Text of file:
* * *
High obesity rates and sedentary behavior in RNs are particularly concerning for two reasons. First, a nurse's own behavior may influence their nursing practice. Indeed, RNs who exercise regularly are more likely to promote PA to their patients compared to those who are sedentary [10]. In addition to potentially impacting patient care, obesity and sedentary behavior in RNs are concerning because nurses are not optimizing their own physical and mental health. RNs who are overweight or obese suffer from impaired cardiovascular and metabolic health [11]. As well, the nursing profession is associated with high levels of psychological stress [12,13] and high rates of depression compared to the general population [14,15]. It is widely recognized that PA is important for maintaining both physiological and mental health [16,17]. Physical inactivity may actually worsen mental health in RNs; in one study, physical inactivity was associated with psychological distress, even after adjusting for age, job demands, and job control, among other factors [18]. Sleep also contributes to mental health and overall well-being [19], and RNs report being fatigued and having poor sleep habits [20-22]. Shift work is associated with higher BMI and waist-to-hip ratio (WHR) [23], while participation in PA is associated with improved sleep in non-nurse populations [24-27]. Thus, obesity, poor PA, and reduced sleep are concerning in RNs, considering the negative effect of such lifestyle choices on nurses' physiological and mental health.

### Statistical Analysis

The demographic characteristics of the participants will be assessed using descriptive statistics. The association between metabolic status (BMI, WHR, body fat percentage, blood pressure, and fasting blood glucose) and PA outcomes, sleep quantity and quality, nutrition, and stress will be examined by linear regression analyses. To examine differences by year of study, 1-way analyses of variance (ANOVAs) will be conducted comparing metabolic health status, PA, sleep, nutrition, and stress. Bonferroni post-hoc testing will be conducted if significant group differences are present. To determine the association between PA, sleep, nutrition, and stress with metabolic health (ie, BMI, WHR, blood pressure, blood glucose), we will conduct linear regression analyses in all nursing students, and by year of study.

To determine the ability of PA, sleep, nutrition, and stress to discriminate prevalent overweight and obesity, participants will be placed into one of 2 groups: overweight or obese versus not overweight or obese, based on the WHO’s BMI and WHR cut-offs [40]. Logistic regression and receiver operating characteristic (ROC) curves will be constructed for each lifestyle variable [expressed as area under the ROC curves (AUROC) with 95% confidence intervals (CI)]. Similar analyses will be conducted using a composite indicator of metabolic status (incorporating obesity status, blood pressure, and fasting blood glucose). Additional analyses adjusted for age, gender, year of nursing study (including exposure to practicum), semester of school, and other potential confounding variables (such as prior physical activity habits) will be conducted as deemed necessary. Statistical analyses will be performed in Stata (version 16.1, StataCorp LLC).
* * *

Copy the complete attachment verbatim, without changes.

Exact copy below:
High obesity rates and sedentary behavior in RNs are particularly concerning for two reasons. First, a nurse's own behavior may influence their nursing practice. Indeed, RNs who exercise regularly are more likely to promote PA to their patients compared to those who are sedentary [10]. In addition to potentially impacting patient care, obesity and sedentary behavior in RNs are concerning because nurses are not optimizing their own physical and mental health. RNs who are overweight or obese suffer from impaired cardiovascular and metabolic health [11]. As well, the nursing profession is associated with high levels of psychological stress [12,13] and high rates of depression compared to the general population [14,15]. It is widely recognized that PA is important for maintaining both physiological and mental health [16,17]. Physical inactivity may actually worsen mental health in RNs; in one study, physical inactivity was associated with psychological distress, even after adjusting for age, job demands, and job control, among other factors [18]. Sleep also contributes to mental health and overall well-being [19], and RNs report being fatigued and having poor sleep habits [20-22]. Shift work is associated with higher BMI and waist-to-hip ratio (WHR) [23], while participation in PA is associated with improved sleep in non-nurse populations [24-27]. Thus, obesity, poor PA, and reduced sleep are concerning in RNs, considering the negative effect of such lifestyle choices on nurses' physiological and mental health.

### Statistical Analysis

The demographic characteristics of the participants will be assessed using descriptive statistics. The association between metabolic status (BMI, WHR, body fat percentage, blood pressure, and fasting blood glucose) and PA outcomes, sleep quantity and quality, nutrition, and stress will be examined by linear regression analyses. To examine differences by year of study, 1-way analyses of variance (ANOVAs) will be conducted comparing metabolic health status, PA, sleep, nutrition, and stress. Bonferroni post-hoc testing will be conducted if significant group differences are present. To determine the association between PA, sleep, nutrition, and stress with metabolic health (ie, BMI, WHR, blood pressure, blood glucose), we will conduct linear regression analyses in all nursing students, and by year of study.

To determine the ability of PA, sleep, nutrition, and stress to discriminate prevalent overweight and obesity, participants will be placed into one of 2 groups: overweight or obese versus not overweight or obese, based on the WHO’s BMI and WHR cut-offs [40]. Logistic regression and receiver operating characteristic (ROC) curves will be constructed for each lifestyle variable [expressed as area under the ROC curves (AUROC) with 95% confidence intervals (CI)]. Similar analyses will be conducted using a composite indicator of metabolic status (incorporating obesity status, blood pressure, and fasting blood glucose). Additional analyses adjusted for age, gender, year of nursing study (including exposure to practicum), semester of school, and other potential confounding variables (such as prior physical activity habits) will be conducted as deemed necessary. Statistical analyses will be performed in Stata (version 16.1, StataCorp LLC).